By Ed Enright | Published January 2022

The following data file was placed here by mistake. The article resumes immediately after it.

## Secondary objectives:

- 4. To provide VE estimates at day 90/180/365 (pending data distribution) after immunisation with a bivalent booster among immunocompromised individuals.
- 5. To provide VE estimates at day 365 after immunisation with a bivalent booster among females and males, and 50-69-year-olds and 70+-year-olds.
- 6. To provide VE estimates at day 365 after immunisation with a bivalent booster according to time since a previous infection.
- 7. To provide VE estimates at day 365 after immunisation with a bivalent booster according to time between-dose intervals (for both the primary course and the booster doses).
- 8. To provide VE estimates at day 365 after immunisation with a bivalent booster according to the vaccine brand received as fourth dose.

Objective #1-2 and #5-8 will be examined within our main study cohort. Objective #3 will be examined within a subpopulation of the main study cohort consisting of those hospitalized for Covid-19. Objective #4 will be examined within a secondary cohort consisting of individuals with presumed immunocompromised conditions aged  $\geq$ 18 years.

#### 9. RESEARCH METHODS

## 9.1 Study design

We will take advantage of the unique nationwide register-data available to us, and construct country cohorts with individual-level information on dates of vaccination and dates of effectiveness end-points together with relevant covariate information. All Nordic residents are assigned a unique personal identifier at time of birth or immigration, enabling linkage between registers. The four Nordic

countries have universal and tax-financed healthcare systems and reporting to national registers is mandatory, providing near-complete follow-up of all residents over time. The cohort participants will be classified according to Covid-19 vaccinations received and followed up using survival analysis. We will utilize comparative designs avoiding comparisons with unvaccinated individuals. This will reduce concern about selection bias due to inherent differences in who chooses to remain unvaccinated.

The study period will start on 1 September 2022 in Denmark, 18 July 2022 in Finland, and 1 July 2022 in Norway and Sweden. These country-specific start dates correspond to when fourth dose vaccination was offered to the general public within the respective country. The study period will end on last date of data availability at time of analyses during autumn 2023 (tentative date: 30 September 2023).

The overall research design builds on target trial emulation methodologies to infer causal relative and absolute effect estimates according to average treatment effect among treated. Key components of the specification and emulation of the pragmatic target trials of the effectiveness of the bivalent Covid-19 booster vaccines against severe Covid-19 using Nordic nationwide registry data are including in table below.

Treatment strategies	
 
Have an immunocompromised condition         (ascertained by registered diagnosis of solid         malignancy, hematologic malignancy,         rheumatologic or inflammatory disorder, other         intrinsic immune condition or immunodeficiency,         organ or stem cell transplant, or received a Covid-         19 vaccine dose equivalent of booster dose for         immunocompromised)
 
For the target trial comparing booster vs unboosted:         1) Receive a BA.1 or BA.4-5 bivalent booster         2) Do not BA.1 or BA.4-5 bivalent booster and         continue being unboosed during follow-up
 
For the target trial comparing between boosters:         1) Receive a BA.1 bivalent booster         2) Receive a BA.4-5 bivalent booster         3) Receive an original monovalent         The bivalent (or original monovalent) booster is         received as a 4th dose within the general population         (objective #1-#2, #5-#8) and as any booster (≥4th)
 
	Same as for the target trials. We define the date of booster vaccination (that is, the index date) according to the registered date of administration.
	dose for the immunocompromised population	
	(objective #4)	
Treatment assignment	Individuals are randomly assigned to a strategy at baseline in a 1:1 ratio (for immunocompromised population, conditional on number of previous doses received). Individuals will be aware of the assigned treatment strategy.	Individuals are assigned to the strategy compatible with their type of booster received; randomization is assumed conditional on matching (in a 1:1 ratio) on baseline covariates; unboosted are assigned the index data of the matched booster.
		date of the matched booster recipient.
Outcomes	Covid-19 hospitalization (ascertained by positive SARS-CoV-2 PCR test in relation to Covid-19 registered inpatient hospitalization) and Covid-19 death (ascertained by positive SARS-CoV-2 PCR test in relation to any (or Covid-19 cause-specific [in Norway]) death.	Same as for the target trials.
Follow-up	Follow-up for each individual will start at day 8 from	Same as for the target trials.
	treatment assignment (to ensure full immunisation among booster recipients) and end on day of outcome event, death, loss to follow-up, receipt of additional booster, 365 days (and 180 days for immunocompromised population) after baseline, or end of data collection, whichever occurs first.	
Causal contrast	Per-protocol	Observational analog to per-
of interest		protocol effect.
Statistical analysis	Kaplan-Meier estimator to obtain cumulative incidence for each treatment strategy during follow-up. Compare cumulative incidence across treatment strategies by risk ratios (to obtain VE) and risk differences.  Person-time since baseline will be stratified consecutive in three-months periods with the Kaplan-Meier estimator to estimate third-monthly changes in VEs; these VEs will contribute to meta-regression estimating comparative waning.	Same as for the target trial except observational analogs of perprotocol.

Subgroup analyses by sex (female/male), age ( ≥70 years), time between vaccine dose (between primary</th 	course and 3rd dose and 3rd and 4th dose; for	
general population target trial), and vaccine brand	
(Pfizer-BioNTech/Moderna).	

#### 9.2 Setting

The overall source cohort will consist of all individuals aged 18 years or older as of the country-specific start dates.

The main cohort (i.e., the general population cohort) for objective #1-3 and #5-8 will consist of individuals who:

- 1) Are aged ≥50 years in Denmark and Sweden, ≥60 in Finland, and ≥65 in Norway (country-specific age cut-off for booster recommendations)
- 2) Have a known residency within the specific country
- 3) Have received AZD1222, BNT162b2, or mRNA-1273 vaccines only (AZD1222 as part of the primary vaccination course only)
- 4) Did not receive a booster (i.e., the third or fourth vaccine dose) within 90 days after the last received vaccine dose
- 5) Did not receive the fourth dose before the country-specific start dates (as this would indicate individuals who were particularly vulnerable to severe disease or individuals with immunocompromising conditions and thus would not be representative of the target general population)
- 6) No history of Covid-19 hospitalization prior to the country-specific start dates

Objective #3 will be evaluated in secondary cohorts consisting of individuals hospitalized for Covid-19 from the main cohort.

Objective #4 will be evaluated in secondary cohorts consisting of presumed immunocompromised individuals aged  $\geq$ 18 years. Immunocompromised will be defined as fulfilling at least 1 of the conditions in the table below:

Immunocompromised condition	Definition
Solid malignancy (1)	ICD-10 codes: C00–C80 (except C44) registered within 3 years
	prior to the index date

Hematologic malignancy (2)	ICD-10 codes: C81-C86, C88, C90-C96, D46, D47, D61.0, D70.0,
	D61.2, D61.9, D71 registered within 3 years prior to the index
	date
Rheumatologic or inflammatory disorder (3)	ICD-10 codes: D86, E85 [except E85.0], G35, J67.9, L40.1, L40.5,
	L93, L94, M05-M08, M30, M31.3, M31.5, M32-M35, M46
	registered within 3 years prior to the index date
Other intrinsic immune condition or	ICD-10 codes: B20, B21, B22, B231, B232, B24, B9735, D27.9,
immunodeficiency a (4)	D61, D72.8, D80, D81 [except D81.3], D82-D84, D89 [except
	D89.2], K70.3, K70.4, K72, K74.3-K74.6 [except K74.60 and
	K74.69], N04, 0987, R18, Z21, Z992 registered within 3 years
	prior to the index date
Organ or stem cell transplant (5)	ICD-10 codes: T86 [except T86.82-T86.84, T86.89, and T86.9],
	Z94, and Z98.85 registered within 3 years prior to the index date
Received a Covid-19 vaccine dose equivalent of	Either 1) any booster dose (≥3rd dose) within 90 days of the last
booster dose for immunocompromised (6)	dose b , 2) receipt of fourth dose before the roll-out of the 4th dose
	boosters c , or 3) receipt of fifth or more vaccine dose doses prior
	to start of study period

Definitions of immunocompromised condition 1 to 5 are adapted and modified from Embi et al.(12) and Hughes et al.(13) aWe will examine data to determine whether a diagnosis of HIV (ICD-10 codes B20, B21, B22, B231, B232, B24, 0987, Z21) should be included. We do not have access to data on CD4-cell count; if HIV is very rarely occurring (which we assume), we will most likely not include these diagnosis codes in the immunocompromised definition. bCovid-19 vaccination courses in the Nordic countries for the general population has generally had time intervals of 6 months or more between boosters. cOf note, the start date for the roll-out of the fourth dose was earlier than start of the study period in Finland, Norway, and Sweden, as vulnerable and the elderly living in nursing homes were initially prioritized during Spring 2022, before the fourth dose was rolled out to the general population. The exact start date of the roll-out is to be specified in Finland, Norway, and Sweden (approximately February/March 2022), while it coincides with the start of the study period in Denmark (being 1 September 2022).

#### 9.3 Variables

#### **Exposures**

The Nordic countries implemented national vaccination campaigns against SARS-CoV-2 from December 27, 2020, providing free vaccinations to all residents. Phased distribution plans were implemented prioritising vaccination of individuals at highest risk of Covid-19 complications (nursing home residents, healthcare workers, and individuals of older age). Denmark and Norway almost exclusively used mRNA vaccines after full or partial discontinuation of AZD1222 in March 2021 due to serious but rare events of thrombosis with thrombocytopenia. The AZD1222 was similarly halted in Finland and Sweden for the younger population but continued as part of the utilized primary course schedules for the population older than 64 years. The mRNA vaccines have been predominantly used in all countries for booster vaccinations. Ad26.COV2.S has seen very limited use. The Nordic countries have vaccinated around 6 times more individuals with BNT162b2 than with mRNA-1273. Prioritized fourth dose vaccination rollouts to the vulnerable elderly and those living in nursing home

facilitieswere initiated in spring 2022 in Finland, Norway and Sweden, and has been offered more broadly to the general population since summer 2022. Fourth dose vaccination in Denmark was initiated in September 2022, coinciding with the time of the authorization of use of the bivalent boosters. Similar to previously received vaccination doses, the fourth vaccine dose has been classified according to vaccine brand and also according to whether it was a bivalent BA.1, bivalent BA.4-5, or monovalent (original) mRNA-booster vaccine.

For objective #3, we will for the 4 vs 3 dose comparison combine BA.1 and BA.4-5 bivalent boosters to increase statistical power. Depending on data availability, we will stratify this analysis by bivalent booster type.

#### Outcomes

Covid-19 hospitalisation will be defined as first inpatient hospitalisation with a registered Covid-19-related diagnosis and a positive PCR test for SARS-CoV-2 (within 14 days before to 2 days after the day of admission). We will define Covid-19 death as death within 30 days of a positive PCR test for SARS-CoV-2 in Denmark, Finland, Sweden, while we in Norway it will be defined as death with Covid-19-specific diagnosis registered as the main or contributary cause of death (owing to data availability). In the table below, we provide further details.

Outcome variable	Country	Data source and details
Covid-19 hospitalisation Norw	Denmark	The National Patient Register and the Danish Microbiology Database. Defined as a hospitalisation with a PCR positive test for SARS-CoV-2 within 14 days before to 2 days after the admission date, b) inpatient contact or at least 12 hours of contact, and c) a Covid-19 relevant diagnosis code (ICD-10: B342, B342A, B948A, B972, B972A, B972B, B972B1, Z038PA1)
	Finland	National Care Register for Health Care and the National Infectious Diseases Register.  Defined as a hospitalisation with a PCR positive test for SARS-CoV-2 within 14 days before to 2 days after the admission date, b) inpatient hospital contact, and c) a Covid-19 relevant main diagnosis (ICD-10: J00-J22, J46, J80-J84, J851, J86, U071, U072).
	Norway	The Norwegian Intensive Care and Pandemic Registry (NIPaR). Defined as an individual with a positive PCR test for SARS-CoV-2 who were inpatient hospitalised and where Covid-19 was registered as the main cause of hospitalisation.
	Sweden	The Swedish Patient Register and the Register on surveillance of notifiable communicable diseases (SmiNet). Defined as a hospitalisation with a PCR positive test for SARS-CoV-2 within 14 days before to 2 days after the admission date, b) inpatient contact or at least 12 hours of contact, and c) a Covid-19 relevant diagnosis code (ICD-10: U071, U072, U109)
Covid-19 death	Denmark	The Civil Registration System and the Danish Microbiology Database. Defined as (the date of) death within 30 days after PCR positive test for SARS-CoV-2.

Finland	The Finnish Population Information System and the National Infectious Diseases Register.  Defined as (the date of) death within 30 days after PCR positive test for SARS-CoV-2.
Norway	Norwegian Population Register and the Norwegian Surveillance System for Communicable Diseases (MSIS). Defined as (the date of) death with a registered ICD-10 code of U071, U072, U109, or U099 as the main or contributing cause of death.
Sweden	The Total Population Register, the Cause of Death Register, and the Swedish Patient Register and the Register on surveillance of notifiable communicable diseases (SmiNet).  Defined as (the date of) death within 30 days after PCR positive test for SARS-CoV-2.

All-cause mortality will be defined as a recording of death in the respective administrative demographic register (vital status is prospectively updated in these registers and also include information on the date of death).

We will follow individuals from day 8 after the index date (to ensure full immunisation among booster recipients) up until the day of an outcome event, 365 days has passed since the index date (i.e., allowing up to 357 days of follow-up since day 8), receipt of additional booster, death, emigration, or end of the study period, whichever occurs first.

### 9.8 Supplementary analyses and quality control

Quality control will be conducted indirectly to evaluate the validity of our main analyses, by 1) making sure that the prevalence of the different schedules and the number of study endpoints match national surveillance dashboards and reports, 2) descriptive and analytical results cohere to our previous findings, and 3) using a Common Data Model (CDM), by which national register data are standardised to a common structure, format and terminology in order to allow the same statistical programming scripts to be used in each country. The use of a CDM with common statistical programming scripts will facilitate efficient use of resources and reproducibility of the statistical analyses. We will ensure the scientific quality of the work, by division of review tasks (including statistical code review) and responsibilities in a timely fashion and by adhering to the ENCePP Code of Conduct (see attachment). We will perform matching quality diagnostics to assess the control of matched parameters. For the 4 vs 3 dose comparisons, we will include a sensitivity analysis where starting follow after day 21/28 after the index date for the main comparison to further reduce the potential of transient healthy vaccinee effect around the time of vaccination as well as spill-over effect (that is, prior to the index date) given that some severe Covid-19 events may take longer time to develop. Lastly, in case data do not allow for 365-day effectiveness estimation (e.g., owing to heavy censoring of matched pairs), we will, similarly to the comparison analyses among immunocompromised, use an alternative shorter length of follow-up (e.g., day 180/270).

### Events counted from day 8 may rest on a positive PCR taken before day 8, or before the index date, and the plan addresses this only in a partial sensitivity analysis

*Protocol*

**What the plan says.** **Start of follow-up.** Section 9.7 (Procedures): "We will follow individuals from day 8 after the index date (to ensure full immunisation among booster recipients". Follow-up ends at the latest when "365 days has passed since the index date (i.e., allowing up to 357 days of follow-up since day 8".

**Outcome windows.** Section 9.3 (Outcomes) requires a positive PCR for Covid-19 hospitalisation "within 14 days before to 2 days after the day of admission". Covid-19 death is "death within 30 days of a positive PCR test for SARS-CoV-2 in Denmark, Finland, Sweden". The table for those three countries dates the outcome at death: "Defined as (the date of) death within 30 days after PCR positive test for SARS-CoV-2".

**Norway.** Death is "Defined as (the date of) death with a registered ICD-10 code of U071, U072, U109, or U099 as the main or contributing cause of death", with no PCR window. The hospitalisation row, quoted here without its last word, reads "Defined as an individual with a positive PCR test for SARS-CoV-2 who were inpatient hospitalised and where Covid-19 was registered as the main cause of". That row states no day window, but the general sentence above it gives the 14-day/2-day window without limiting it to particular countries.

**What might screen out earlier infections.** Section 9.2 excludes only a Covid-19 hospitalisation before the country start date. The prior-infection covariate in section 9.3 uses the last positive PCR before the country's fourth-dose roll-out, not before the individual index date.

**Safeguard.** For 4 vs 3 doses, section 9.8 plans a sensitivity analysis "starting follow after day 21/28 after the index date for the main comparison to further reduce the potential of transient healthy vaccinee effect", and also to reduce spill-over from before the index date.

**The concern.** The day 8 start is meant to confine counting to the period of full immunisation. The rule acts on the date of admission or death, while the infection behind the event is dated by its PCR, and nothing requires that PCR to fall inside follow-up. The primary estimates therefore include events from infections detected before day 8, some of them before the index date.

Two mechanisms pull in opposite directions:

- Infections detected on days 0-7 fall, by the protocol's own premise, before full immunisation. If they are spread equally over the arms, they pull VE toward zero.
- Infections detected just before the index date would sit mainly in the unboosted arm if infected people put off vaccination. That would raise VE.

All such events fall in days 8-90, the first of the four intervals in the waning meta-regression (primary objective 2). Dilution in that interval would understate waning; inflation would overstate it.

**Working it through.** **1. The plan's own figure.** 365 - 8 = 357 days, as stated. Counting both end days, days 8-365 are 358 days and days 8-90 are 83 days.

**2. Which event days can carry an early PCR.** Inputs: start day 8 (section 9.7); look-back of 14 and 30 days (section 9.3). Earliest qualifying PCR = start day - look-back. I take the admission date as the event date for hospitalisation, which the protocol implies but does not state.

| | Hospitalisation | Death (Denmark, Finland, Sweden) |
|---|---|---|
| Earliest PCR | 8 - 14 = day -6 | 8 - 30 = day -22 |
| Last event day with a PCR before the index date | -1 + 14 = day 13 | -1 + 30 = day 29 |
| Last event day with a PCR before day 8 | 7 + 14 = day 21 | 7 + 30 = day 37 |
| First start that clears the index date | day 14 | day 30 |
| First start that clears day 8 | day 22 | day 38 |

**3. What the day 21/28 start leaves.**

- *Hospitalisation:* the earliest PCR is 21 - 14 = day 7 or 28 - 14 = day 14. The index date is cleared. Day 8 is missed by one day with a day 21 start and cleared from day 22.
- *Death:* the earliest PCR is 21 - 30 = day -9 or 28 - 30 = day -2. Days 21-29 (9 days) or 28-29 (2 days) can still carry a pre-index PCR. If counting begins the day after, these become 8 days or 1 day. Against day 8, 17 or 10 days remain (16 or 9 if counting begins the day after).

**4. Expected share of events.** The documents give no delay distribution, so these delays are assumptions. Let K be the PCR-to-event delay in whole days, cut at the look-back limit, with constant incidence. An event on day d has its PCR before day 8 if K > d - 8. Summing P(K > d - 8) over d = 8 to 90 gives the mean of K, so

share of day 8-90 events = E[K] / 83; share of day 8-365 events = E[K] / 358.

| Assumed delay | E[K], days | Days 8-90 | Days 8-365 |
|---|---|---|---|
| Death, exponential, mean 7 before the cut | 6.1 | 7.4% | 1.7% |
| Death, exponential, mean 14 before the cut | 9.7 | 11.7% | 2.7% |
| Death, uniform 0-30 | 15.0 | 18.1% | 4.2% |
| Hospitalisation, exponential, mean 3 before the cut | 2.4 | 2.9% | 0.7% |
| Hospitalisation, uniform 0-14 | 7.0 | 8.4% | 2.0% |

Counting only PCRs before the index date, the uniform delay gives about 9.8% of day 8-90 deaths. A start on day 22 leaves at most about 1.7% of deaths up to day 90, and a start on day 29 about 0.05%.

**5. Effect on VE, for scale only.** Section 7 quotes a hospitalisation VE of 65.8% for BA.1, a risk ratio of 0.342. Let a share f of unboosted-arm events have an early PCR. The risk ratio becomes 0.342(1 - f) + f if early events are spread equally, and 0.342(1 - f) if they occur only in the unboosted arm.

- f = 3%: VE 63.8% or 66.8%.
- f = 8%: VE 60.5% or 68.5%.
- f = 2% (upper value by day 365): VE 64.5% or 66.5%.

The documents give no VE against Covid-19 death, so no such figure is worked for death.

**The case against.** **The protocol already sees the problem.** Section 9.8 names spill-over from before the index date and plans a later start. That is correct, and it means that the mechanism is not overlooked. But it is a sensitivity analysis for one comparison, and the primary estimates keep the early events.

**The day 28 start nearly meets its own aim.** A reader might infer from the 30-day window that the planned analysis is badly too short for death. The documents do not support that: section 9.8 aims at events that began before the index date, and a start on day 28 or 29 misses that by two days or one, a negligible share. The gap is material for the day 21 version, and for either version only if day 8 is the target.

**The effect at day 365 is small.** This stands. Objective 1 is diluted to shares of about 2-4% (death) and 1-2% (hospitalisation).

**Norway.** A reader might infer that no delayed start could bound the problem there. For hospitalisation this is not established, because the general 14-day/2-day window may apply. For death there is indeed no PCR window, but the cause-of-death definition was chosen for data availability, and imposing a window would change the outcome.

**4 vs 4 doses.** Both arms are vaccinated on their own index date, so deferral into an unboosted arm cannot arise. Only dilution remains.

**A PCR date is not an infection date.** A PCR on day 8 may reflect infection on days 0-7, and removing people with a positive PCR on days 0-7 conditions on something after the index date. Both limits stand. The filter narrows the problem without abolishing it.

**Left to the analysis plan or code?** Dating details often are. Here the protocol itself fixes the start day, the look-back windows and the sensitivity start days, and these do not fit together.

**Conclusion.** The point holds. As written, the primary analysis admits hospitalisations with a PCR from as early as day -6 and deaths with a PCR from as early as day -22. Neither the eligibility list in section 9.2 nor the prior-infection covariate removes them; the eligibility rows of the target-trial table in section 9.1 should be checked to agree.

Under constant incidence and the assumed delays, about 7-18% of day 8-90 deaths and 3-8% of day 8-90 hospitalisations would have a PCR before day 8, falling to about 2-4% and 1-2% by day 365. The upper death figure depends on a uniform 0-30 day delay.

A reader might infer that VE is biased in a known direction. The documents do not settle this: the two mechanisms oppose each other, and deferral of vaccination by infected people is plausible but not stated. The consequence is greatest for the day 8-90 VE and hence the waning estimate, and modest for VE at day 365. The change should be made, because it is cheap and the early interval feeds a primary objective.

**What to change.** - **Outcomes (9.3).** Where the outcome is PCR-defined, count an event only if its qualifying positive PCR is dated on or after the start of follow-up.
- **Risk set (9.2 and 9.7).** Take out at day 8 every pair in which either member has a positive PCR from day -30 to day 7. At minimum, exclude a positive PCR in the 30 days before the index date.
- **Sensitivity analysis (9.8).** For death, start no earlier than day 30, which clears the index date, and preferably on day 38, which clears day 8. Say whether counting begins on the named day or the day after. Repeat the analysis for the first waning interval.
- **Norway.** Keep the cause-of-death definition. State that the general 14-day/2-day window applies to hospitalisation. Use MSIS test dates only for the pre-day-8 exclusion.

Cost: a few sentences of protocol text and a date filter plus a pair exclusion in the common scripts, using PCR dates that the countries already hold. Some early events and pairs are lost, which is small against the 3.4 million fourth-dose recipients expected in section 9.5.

Josh Sinton opens a portal into the core essence of the baritone saxophone on b., the first of a series of albums the multi-instrumentalist, composer and bandleader plans to release over the coming year. It’s also his first solo album, and in many ways represents a culmination of nearly three decades spent performing, writing and refining his technique as well as listening to his sound mature and evolve on bari and bass clarinet. Akin to the avant-leaning solo saxophone albums recorded by the likes of the late Steve Lacy, Sam Newsome and Jon Irabagon, b. is an exploratory event. Sinton’s unaccompanied improvisations are purposeful and structured, complete compositions made in the moment and documented here using simple alphanumeric titles. The beauty of these pieces lies not so much in melodic lines and implied chord progressions, but in the impressionistic textures and timbres Sinton manipulates with such delicate precision, his use of breath effects and multiphonics, his deeply resonant upper register and his barking low end. Silence between notes and phrases is highly effective in helping the music breathe and in keeping the listener focused and in a state of perpetual anticipation. The 50-year-old Sinton plans three more album releases in 2022, including a trio outing reuniting him with pianist Jed Wilson and drummer Tony Falco (June 3), a solo recording of him performing six advanced-level etudes published by Lacy (Aug. 12) and a visionary project with his Predicate quartet (with trumpeter Jonathan Finlayson, cellist Christopher Hoffman and drummer Tom Rainey) titled 4 freedoms (Oct. 28). Gig alert: Sinton will share a twin bill with soprano master Newsome at iBeam in Brooklyn on Feb. 11. Each saxophonist will perform solo, followed by a set of the two performing together. If you find listening to b. a rewarding experience, expect the upcoming iBeam show — where the baby sax meets the big pipe — to be a highly satisfying, memorable event.